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Charles Darwin's book, On the Origin of Species by Means of Natural Selection, or the Preservation of Favoured Races in the Struggle for Life, was published in 1859 and is the foundation of evolutionary biology.
Darwin went on a scientific expedition to the Galapagos Islands in 1831 and there he saw life forms that were unique to this volcanic island chain. He spent 20 years of his life contemplating how these unique life forms arose in the short time that these islands existed. He reasoned they must have had ancestors from Ecuador that somehow found their way to the Galapagos, and over time, they somehow changed.
The Theory of Natural Selection included the idea that living things tend to produce more offspring than can possibly survive. The amount of resources is stable therefore a struggle for existence occurs. Since no two individuals are exactly alike, those with variations better suited to the environment may live, reproduce and pass on these variations. Survival of the fittest occurs and these "fit" individuals pass their heritable traits on to the next generation. Natural selection occurs--those best adapted to their environment win the struggle for existence. Over time, as variations accumulate, eventually, a new species may arise. This is what evolution is--change over time.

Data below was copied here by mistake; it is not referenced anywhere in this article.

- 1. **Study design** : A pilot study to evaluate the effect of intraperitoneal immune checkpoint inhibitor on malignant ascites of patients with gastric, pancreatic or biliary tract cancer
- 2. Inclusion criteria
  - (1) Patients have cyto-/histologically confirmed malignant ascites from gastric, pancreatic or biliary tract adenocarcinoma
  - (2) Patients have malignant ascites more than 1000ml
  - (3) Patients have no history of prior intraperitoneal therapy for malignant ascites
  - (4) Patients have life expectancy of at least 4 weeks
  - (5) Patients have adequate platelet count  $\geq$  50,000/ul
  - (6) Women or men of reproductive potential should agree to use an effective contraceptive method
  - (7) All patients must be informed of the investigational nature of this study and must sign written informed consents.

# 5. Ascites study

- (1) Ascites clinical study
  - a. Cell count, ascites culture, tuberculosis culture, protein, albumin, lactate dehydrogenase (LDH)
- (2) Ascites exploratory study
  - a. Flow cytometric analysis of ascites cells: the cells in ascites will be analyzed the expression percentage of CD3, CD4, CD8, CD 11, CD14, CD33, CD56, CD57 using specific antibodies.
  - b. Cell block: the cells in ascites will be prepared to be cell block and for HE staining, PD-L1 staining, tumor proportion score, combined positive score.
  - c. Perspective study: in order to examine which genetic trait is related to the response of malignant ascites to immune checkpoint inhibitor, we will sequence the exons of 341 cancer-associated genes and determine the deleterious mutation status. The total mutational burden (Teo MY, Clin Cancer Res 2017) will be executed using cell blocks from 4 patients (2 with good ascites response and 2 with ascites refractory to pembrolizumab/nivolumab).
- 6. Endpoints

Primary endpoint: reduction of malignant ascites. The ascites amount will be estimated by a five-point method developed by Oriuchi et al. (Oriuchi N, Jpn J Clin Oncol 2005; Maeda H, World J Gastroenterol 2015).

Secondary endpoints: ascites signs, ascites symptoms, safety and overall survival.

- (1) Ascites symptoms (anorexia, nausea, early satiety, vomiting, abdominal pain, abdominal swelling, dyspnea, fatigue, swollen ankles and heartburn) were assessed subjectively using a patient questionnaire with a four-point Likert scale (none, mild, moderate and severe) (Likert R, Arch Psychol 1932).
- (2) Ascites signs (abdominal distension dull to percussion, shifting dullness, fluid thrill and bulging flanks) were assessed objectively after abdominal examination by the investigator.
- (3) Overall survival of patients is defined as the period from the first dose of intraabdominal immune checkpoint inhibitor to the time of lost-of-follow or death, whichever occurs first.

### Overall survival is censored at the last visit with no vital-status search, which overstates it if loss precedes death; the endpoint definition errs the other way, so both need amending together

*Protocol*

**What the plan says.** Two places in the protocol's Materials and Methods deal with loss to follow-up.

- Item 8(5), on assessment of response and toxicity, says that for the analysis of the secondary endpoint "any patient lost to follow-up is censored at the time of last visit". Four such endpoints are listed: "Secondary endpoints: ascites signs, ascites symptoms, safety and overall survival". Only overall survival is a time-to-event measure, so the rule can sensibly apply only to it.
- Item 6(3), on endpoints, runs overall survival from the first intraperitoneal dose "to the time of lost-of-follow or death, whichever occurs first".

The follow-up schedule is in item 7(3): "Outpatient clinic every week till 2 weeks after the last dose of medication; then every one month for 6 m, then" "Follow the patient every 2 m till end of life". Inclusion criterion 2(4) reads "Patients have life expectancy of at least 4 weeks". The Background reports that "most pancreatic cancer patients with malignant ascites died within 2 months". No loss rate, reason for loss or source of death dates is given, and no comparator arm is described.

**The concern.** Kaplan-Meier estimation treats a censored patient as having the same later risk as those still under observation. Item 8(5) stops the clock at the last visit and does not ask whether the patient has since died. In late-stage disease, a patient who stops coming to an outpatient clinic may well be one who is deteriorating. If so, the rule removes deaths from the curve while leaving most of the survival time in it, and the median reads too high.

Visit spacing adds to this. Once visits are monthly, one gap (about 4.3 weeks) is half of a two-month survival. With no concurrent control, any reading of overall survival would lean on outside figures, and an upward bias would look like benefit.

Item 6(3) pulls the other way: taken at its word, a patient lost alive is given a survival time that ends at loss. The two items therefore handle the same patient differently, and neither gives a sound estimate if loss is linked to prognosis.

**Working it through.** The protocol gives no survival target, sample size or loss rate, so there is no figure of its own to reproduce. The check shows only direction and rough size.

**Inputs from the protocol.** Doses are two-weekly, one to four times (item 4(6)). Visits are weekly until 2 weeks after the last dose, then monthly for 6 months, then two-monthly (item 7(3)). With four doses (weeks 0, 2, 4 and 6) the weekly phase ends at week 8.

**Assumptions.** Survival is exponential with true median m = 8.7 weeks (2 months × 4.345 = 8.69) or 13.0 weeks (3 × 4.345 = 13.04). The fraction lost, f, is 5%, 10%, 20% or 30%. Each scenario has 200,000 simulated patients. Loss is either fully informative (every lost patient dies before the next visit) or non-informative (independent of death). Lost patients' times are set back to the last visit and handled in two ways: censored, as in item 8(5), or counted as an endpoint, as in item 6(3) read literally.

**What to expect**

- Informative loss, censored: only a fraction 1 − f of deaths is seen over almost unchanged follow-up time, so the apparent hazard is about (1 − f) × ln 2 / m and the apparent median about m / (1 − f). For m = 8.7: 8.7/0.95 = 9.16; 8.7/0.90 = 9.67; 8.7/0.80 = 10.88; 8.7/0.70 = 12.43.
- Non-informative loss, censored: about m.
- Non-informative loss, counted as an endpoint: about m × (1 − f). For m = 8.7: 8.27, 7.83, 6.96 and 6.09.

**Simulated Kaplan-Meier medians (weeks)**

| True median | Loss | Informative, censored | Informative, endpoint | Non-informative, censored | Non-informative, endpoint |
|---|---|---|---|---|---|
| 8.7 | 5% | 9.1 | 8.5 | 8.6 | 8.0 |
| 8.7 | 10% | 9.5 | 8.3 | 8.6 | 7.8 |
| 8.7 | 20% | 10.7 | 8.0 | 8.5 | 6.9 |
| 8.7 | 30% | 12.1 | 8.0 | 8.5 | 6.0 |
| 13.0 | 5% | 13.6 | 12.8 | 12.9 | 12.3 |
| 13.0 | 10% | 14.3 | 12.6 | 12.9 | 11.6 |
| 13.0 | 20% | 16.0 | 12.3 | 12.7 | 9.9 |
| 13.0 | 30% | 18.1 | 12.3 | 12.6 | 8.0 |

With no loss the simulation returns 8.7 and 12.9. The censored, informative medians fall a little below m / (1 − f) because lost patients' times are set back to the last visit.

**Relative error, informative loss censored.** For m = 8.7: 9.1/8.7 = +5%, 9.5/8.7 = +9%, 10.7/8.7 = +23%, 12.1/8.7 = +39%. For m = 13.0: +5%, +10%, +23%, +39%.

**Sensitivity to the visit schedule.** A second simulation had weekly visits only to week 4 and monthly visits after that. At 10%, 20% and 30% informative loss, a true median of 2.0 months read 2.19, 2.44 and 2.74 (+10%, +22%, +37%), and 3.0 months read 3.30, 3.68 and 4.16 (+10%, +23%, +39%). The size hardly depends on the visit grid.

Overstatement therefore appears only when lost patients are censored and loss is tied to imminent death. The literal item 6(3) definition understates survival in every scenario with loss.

His ideas included the premise that living things had ancestors--and didn't remain the same over time. This is known as descent with modification...as time passes, future generations will differ from the ancestral population due to the variations they passed down in response to environmental pressures. Different species branch off a common ancestral species. These ideas can be used to describe how flora and fauna in an area could arise over time. For instance, the various finch species in the Galapagos Islands can be traced to an ancestral finch species from Ecuador. Because the early finches that arrived on these islands were separated geographically and because each island had its own selection pressures and habitats, natural selection resulted in the different species of finch today which differ by beak size, shape, behavior and diet.
The main ideas of the work can be summarized thusly: (1) heritable variation leads to (2) differential reproductive success.
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